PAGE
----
M.A. McNeilage, L.G. Fraser, G.K. Tsang, P.M. Datson, H.N. De Silva, R.N. Crowhurst , A.R. Ferguson
All breeding stocks for kiwifruit improvement have been recently collected from wild populations. The 1904 accession into New Zealand gave rise to a successful cultivar, ‘Hayward’, after two or three generations. Crossing diverse parents one and two generations away from wild populations resulted in the cultivar ‘Hort16A’. Current breeding programmes are also only a few generations from wild populations, and have investigated and utilized only a small proportion of the available genetic diversity. This is a different situation from almost all other fruit trees and vines, where novelty is mostly sought from recombination of alleles from elite cultivars and selections; that is, from a comparatively narrow genetic base many generations away from original wild populations, which may no longer exist. In Actinidia, the process of accumulating desirable combinations of alleles has just begun. Fortunately, this comes at a time when molecular genetics and genomics are rapidly evolving high-throughput and increasingly cheap protocols. Although Actinidia is a challenging genus – dioecious, polyploid, taxonomically difficult because of reticulate evolution – the process of utilizing molecular genetics and genomics to predict outputs from crosses is under way.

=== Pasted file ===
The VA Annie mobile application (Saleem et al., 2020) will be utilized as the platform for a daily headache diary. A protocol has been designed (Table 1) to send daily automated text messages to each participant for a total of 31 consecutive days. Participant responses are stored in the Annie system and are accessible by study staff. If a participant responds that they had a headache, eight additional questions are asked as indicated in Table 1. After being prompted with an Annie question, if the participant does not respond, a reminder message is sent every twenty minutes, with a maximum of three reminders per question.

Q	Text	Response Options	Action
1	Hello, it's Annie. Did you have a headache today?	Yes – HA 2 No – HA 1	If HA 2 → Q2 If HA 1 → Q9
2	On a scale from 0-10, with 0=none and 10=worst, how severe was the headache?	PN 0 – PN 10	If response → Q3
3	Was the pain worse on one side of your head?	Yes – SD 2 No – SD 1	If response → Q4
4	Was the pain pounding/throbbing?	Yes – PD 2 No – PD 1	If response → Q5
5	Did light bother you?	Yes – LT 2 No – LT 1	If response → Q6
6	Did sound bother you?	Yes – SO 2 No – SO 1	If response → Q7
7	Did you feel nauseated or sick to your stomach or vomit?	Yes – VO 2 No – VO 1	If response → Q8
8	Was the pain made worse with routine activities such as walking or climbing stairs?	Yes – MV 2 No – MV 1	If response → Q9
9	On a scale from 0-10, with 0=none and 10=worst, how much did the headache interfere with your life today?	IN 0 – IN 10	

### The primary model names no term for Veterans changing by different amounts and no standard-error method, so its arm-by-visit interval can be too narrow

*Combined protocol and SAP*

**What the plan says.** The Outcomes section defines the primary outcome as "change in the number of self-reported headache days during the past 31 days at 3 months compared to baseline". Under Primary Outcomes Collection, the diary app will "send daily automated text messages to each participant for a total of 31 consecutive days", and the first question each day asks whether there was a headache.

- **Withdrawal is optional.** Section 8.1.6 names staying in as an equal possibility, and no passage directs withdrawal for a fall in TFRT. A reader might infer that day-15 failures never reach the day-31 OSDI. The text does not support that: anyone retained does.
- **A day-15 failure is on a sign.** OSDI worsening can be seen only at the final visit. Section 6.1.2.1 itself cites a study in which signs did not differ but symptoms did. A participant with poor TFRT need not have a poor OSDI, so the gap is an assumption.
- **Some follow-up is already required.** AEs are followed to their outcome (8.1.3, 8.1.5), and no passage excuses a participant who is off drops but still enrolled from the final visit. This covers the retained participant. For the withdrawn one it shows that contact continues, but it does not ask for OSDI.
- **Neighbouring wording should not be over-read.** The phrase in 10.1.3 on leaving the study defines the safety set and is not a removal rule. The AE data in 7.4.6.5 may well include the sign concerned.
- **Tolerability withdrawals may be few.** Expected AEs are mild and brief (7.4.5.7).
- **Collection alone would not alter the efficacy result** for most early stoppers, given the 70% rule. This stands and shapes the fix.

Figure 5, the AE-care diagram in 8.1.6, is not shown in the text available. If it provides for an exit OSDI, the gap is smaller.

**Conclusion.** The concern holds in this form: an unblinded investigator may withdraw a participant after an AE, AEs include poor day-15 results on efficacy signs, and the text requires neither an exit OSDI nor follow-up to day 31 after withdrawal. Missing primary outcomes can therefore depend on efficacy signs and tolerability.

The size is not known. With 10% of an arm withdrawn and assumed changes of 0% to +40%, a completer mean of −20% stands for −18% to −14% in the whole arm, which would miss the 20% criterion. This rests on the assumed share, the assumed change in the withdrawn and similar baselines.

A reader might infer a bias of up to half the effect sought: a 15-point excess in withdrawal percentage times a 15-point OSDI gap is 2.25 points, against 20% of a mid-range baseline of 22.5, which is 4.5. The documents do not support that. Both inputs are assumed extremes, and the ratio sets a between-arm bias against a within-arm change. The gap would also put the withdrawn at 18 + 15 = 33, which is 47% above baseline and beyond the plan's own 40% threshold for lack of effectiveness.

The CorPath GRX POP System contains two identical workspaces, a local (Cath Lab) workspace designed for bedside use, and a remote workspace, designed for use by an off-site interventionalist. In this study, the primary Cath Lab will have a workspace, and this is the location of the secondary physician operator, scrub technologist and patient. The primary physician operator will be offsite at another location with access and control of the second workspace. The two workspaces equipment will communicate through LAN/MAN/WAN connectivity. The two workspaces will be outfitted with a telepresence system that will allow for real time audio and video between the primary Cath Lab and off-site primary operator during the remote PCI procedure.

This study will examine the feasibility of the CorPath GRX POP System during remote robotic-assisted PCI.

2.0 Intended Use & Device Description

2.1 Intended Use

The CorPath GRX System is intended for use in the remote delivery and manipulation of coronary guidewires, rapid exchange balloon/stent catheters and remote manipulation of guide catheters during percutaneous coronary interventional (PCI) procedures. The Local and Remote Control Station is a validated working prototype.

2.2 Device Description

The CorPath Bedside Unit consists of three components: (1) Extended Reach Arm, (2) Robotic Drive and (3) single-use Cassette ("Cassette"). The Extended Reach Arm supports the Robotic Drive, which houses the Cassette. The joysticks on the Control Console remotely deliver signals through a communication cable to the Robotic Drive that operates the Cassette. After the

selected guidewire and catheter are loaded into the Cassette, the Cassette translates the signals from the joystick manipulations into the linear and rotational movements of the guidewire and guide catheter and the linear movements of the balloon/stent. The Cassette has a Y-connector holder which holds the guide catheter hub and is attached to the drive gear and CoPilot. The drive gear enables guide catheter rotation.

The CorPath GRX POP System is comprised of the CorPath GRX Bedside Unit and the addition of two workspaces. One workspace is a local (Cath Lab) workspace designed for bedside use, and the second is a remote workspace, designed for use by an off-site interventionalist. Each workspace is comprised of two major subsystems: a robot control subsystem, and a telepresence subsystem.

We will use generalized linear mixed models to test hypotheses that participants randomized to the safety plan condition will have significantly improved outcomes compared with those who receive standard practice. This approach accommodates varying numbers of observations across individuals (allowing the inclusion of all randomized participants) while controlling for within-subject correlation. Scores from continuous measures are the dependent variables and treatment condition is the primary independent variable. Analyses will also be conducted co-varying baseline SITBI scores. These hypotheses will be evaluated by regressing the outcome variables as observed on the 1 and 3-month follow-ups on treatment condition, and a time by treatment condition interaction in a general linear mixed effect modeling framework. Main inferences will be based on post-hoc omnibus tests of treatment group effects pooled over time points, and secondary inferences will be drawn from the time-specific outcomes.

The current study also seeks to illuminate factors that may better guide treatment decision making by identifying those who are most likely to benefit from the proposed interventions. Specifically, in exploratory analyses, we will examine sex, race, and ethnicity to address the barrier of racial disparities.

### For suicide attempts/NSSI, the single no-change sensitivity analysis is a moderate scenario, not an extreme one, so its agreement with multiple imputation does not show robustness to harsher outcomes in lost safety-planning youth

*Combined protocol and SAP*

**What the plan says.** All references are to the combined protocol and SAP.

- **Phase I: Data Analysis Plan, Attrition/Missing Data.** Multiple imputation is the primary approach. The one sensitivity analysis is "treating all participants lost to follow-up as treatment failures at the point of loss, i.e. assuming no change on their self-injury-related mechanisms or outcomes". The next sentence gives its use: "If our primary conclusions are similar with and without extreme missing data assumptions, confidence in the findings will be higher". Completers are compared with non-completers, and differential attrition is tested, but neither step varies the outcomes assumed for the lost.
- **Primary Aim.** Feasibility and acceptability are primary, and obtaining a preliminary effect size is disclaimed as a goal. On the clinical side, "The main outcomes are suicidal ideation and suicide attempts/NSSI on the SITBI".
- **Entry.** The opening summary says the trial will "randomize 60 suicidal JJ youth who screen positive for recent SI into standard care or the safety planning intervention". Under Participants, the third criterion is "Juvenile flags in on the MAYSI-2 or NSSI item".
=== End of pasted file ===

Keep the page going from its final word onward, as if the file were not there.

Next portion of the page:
McNeilage, M.A., Fraser, L.G., Tsang, G.K., Datson, P.M., De Silva, H.N., Crowhurst , R.N. and Ferguson, A.R. (2011). MOLECULAR GENETICS AND GENOMICS AND KIWIFRUIT BREEDING. Acta Hortic. 913, 63-70
DOI: 10.17660/ActaHortic.2011.913.5
Actinidia, expressed sequence tags (ESTs), simple sequence repeats (SSRs) or microsatellites, genetic maps, association studies, genomic selection

Acta Horticulturae